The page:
Frazier also said he didn’t know which companies paid him consulting fees or reimbursed him for his travel.
“I have personally never sent a bill,” he wrote, “and don’t know what is charged for anything I do.”
A representative for Frazier did not answer questions about Frazier’s decision to update his disclosure forms, but rather referred reporters to a deputy editor of the New England Journal of Medicine. In an email to reporters, the Journal said the updated disclosures were prompted by the ProPublica reporting. Asked why Frazier had not disclosed the relationships when he initially submitted the papers for publication, the journal wrote, “We do not know; this answer must come from Dr. Frazier.”
Frazier is suing ProPublica and the Chronicle, as well as the authors of this article, in Harris County District Court for libel. Among other things, the lawsuit accuses the publications of misleading readers regarding the nature of Frazier’s relationships with device makers. The lawsuit alleges that reporters tried to create the impression that “Dr. Frazier could be bought off” by device makers.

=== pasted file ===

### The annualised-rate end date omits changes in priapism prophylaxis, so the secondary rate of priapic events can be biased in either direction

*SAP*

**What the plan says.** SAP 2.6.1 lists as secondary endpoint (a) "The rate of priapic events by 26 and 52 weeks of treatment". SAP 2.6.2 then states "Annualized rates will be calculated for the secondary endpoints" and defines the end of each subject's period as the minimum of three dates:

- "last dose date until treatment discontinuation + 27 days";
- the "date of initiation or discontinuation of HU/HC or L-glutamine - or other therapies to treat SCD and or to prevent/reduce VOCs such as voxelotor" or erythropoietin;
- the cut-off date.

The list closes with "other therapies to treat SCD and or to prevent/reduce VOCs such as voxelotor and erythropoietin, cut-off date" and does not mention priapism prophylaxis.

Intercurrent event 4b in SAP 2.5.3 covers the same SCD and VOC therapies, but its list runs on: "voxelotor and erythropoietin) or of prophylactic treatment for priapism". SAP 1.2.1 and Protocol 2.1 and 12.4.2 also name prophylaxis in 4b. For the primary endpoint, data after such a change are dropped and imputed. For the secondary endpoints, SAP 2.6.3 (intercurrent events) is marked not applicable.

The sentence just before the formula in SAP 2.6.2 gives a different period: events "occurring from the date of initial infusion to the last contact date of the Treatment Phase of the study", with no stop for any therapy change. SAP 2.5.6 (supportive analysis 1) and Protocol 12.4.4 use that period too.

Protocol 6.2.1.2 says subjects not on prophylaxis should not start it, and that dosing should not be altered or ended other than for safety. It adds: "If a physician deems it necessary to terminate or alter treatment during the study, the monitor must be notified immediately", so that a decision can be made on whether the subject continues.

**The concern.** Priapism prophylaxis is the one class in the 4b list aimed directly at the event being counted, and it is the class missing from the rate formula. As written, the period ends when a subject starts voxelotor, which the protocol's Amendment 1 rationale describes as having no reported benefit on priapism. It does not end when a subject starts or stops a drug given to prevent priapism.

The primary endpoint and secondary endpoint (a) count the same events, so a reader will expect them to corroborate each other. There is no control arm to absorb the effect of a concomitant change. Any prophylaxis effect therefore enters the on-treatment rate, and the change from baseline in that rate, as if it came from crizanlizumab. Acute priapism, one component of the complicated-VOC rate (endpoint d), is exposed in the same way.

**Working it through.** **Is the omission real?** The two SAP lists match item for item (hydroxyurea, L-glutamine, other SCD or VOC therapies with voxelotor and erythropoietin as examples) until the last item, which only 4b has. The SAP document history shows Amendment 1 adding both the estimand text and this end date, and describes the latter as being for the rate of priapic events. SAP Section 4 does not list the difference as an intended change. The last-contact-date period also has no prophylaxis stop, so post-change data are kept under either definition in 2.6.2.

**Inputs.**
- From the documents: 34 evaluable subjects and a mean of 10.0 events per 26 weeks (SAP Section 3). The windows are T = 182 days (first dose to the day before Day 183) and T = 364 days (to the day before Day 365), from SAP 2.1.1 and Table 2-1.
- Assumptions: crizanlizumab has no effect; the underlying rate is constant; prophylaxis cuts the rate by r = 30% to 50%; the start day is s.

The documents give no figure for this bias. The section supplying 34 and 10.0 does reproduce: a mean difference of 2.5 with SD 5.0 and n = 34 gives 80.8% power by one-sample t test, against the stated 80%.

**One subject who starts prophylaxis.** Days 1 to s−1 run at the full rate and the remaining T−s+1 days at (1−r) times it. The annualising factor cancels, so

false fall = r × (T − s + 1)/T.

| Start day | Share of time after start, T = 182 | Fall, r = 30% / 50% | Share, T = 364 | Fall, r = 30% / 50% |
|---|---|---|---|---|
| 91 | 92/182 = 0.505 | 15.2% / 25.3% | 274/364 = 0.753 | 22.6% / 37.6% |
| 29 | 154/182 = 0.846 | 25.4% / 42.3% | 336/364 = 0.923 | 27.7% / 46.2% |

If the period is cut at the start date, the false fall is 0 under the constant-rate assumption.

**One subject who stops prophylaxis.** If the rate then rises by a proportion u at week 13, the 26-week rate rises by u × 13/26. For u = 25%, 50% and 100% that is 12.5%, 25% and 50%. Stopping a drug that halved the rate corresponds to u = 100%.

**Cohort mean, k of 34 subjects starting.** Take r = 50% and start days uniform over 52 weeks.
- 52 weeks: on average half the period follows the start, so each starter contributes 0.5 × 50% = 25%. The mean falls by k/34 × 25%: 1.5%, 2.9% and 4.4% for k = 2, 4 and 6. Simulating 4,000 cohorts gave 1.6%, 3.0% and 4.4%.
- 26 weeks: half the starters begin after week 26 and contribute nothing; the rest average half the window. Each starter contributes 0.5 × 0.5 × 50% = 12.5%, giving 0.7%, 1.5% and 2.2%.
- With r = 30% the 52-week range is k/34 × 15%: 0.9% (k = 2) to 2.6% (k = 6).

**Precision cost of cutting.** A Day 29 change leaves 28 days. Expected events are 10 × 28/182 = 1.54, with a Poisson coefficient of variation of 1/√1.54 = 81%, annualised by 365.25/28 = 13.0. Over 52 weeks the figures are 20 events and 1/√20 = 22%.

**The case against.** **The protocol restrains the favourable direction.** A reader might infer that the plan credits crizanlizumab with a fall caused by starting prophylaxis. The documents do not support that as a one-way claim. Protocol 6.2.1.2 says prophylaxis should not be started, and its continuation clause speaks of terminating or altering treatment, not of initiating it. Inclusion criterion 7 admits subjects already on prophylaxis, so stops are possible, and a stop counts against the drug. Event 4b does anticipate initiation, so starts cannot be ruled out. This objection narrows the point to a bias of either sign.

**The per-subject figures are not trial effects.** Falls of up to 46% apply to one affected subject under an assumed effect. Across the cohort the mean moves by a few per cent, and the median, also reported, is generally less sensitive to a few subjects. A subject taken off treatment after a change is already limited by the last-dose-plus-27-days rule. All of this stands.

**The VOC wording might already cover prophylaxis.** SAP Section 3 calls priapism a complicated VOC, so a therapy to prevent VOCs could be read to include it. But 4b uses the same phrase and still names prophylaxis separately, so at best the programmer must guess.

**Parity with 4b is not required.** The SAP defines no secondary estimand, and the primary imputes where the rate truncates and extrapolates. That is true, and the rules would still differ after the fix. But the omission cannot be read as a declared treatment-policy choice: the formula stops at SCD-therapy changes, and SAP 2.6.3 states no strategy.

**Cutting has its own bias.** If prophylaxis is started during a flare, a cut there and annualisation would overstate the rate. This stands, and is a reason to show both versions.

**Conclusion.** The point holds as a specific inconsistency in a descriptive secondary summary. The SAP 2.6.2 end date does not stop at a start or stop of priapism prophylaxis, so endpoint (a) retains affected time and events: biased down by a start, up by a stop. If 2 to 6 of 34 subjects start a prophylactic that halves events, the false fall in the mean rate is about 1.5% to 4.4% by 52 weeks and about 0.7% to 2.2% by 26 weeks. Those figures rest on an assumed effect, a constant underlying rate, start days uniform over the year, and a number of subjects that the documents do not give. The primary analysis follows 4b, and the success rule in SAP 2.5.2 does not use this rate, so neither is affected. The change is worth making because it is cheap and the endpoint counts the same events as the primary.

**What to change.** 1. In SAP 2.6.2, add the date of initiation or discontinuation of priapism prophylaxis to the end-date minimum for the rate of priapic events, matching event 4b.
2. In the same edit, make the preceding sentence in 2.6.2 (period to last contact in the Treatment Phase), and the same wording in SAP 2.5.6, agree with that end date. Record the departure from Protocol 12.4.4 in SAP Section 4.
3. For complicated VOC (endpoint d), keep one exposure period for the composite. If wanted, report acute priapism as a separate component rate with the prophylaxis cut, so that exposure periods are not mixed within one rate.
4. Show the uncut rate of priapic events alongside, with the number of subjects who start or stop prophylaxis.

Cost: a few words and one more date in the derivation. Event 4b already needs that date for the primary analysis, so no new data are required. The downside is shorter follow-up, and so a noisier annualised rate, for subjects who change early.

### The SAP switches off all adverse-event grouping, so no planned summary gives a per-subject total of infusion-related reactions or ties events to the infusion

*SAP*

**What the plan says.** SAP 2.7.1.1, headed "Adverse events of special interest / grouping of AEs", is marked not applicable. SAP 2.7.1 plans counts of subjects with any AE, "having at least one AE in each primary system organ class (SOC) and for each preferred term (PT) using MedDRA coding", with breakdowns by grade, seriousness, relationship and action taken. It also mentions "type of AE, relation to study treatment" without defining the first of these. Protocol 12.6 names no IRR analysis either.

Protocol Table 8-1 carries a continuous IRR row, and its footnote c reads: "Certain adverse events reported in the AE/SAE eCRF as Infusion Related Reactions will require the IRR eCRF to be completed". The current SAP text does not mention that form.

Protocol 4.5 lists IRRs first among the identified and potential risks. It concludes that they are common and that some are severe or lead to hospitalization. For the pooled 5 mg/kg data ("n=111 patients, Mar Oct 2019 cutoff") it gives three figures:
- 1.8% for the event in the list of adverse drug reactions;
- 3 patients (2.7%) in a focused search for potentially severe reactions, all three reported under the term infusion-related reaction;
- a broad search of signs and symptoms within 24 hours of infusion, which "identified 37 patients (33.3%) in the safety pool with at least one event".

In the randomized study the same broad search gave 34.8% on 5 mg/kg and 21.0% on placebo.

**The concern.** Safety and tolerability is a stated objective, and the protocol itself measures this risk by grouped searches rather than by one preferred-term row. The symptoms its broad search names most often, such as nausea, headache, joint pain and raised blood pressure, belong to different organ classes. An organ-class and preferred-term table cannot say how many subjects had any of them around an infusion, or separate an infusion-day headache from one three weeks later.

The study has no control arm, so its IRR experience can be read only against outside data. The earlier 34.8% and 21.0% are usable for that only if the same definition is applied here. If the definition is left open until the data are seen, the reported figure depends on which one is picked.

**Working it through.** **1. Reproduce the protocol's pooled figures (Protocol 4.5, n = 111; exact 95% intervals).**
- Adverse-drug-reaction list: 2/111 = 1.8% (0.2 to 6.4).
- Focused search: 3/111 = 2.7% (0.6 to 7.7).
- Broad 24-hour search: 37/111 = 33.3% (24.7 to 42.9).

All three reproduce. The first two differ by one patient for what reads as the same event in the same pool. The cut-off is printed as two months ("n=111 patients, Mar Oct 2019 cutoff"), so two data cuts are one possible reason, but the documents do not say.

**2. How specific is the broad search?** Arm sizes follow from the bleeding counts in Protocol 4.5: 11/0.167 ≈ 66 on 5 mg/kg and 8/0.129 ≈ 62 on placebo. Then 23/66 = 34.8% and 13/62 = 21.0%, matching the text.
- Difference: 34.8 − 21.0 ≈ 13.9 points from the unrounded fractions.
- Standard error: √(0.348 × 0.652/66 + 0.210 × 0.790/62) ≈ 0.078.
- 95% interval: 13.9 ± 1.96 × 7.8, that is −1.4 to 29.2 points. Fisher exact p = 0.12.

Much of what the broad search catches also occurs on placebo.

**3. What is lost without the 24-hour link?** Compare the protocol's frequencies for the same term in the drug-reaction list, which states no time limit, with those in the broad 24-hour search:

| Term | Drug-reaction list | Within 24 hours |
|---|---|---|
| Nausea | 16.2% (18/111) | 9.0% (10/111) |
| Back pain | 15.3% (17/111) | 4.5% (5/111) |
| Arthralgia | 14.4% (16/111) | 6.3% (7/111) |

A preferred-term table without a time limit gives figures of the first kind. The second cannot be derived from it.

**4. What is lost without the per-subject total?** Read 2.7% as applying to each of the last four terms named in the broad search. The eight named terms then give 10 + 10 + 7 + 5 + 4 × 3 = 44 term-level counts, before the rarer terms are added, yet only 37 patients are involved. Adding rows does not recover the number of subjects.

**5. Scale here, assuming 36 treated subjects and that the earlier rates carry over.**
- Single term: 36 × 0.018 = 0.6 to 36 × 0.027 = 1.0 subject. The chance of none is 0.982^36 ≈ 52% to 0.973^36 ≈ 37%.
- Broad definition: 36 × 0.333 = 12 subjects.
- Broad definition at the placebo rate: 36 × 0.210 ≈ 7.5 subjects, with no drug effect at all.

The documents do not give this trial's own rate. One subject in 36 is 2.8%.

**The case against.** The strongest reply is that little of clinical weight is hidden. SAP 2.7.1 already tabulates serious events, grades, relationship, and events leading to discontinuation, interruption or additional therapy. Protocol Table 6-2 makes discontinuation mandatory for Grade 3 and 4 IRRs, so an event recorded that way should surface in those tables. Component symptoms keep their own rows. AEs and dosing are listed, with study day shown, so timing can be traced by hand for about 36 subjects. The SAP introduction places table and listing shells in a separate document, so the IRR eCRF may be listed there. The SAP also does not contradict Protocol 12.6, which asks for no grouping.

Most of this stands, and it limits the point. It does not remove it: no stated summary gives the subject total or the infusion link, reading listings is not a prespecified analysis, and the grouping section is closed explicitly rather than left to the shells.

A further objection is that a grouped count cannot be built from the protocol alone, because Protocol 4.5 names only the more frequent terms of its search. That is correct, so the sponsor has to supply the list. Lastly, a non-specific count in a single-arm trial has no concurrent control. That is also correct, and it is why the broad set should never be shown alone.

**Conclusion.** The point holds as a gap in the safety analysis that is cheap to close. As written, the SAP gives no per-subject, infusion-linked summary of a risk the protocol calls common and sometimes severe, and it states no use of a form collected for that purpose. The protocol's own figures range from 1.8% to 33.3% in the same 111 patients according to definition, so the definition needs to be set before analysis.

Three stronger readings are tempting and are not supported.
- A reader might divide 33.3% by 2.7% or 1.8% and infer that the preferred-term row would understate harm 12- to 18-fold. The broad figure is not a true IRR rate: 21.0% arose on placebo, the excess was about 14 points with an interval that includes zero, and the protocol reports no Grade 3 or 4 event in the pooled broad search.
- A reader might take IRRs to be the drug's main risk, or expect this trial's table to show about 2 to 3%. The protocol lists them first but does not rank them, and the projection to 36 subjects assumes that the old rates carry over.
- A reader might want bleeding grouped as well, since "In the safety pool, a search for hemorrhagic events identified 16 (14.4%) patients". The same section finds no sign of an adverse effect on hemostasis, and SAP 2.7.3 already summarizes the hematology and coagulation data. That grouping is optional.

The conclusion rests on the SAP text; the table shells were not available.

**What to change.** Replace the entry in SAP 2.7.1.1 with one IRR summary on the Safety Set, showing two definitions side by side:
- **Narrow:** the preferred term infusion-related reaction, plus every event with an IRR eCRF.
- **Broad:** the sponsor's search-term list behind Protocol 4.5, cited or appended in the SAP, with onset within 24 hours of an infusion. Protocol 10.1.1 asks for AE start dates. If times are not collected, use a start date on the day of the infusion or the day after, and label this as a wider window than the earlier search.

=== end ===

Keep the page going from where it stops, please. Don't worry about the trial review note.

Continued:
The suit says that “industry standards for reporting conflicts of interest in medical journals vary; some journals do not even publish conflict of interest statements.”
The lawsuit also notes that Frazier was only listed as the first author of five of the 100 papers reviewed by ProPublica and the Chronicle. “The rest were drafted by other authors who were responsible for obtaining conflicts of interest from the coauthors.” The suit also said that many of the 100 articles were about general heart surgery, transplants and devices other than HeartWare, “none of which would even require a statement of conflict of interest.”
According to guidelines set by the International Committee of Medical Journal Editors, all study authors, not just the first author, should broadly report all industry relationships, financial or otherwise, that might be perceived as a conflict of interest.